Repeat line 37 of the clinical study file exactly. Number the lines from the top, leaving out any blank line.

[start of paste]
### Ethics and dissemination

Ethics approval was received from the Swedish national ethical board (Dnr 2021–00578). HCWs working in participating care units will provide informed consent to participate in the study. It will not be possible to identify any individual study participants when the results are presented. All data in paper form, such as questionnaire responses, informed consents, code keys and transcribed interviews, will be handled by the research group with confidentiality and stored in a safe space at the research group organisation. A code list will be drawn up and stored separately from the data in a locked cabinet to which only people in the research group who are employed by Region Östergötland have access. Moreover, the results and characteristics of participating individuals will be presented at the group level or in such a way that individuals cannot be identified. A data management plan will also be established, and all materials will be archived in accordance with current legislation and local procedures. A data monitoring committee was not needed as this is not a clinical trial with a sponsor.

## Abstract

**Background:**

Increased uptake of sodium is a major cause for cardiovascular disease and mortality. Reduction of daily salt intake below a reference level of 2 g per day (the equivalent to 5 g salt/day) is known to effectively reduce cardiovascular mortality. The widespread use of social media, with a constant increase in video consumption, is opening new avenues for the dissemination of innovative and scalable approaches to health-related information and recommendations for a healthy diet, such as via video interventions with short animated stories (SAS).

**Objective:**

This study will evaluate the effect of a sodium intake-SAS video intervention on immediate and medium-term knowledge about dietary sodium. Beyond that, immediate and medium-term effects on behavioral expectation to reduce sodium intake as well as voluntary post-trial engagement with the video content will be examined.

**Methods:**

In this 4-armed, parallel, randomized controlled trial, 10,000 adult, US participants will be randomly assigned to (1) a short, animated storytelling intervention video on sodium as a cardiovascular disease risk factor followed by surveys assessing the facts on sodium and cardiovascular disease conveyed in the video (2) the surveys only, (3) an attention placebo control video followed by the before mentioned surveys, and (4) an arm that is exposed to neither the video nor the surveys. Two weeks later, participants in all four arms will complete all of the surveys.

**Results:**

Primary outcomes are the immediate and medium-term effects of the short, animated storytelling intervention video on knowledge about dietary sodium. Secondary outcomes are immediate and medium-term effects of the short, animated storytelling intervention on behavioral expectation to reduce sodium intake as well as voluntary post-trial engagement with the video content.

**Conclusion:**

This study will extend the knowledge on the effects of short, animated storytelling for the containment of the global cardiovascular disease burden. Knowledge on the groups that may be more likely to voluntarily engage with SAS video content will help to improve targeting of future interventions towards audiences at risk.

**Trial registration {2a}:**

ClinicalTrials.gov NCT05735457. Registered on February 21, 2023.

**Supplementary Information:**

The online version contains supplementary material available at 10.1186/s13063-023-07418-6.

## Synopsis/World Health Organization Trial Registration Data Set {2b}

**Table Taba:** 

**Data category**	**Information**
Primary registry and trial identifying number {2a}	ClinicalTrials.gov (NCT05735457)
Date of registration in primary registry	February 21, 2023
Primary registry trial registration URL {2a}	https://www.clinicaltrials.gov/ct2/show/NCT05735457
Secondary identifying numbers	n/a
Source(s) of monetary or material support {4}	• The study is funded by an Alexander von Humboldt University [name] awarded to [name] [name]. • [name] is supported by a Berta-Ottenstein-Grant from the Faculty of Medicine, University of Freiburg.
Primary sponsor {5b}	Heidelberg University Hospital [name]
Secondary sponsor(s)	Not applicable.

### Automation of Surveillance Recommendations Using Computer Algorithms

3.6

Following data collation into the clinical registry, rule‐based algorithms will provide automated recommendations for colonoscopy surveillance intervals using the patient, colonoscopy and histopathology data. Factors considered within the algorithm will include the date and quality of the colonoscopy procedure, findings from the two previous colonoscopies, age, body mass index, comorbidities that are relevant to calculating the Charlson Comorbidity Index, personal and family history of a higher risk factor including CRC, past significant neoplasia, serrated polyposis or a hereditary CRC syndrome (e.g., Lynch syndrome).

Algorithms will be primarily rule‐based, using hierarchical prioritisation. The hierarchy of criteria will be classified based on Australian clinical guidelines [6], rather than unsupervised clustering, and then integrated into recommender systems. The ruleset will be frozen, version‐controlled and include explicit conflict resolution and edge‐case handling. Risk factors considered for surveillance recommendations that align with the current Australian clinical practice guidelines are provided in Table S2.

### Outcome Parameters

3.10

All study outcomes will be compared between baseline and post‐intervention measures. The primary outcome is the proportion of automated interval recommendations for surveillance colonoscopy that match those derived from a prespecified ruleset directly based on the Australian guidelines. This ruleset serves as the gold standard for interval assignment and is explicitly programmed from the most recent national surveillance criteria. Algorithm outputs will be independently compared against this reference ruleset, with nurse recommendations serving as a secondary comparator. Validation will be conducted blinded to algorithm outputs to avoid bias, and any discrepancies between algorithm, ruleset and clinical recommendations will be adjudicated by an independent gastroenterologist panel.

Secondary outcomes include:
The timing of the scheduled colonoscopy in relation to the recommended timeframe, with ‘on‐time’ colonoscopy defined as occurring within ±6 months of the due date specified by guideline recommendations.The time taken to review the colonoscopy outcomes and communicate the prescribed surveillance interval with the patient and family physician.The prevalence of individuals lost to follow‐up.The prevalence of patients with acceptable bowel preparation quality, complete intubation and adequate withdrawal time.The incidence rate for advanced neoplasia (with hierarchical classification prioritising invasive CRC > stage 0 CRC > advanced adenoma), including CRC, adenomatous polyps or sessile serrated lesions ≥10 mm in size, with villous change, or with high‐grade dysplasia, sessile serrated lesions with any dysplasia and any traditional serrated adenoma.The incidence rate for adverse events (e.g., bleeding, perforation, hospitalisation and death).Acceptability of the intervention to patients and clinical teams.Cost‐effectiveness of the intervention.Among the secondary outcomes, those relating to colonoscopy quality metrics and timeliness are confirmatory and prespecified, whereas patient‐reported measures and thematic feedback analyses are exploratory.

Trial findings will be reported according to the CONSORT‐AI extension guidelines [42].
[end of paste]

Trial findings will be reported according to the CONSORT‐AI extension guidelines [42].